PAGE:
It was a great talk and a great breakfast.  A big thanks to the Albany Area Chamber of Commerce for putting this Ag Appreciation breakfast together every year and to Burton's Catering for the fantastic grub.

If we find out about another speaking engagement for George Taylor we'll let you know, it's worth the time.

Petiole Sampling in Christmas Trees

Tanner Sheahan

This is the post-harvest time for Oregon Christmas tree producers and the best time for both soil sampling and petiole testing.

The ideal timing for petiole sampling Christmas trees in Oregon is right around the corner during the third week of February.  This sampling time was recently established through research work conducted by a host of researchers at Oregon State University including John Hart, Chal Landgren, Rick Fletcher, Mike Bondi, Brad Withrow, and Gary Chastagner of WSU.  Their publication, Christmas Tree Nutrient Management Guide (EM8856), was finalized and published in September of 2009 so this is very new information hot off the presses.  EM8856 is a complete guide to nutrient level targets in the soil and how to interpret tissue nutrient levels as well as summarizing much of the research conducted in Christmas trees over the years.

Christmas tree ground often has a great deal of variability.  From steep, rocky terrain, to rolling hills, to flat and sometimes wet, Christmas trees are grown everywhere in this state.  With this lack of uniformity, Christmas tree ground is a prime candidate for grid sampling.  We can adjust the grid size for smaller blocks so that we capture all the diversity of the landscape in a nice georeferenced and color coded map for each nutrient in the soil sample.  You really can't change the physical variation in your field, but using this technology you can address the nutritional variation. 

Here are a few more resource articles for your information:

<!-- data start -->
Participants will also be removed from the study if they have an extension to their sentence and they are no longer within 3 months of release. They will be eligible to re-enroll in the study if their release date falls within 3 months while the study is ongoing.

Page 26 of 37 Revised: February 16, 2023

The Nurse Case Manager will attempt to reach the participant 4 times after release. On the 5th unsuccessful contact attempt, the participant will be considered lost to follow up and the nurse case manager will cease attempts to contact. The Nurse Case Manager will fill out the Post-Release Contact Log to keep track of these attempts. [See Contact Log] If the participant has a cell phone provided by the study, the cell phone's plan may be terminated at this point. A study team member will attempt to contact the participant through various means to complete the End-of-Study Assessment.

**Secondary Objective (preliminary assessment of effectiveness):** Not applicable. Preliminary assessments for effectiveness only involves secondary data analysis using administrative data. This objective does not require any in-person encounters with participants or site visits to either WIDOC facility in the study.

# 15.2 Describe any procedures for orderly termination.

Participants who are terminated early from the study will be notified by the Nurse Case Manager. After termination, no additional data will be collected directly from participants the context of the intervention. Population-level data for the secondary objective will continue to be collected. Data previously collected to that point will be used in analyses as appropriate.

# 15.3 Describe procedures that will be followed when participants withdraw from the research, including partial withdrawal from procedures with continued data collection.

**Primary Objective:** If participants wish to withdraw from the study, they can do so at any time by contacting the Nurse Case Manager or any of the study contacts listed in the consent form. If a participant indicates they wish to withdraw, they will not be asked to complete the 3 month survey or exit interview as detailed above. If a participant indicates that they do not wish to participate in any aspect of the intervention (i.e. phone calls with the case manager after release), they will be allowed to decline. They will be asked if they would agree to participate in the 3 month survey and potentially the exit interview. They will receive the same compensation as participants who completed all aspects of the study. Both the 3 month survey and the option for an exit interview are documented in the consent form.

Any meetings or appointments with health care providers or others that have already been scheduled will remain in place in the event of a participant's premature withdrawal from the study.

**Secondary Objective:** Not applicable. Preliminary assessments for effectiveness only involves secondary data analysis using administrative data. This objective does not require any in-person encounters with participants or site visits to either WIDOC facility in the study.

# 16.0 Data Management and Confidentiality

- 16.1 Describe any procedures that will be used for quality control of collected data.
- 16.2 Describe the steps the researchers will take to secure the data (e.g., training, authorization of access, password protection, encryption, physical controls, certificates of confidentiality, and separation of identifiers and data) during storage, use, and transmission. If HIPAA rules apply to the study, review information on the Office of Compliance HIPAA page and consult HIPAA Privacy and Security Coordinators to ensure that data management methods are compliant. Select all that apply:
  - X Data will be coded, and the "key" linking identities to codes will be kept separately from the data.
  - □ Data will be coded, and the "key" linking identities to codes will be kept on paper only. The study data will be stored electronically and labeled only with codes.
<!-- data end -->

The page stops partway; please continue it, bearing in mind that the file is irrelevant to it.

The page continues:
Growing Christmas Trees in the PNW, 2003, OSU, UoID, WSU
Christmas Tree Producer Resources, OSU College of Forestry
Christmas Trees, OSU, Washington County Extension Service

Take some time to talk with your CPS fieldman about Christmas tree nutrient management now.

Oregon Clover Growers Annual Meeting

Ira Zipperer

The following is a summary of information I gleaned from the Oregon Clover Commission meeting in McMinnville last Friday, February 5th:

End-Use Trends:
  • Corn growers are very interested in cover crops but only to the extent they are covered by subsidies.  Tier three crop subsidies include payments for use of cover crops.
  • Annual ryegrass (20 lb./ac.) and crimson clover (10 lb./ac.) is currently the most popular cover.  Seed is flown on the standing crop in late August.  This combination produces up to 60 lb. N /ac.for succeeding crop.
  • Clover/radish combinations are becoming more popular.  The clover produces N which is captured by the radish and stored for the succeeding crop.
  • Vetch is popular in wet years because it consumes as much as 1 inch of moisture per day which speeds planting.
  • Perennial clovers are not as desirable because they are too slow to establish.

Ag. chemicals for clover use:
  • Paraquat is being submitted for clover burndown.
  • Movento proposed for 24-c label for root weevil control.
  • Approval for updates to the feeding restrictions on the Goal 24c clover label have been suspended until further notice.  The original Goal 24c for clover is still in effect.
  • Goose repellent material has been withdrawn pending further study.
  • Metaldehyde label is being rewritten and may not include clover.
  • Acetaminprid (Assail), which is very safe on bees but very effective on aphids, needs two more field trials in 2010 before registration.

Growing Degree Days

Jason Bennett

Just wanted to let everyone know how many more Growing Degrees Days (GDD) we have had this year than in the past, as of February 2nd.


Here is the website if you want to follow the GDD's through the Spring Growing Degree Day Calculator.

Warmer Than Usual, Good For Take-All, Bad for Grower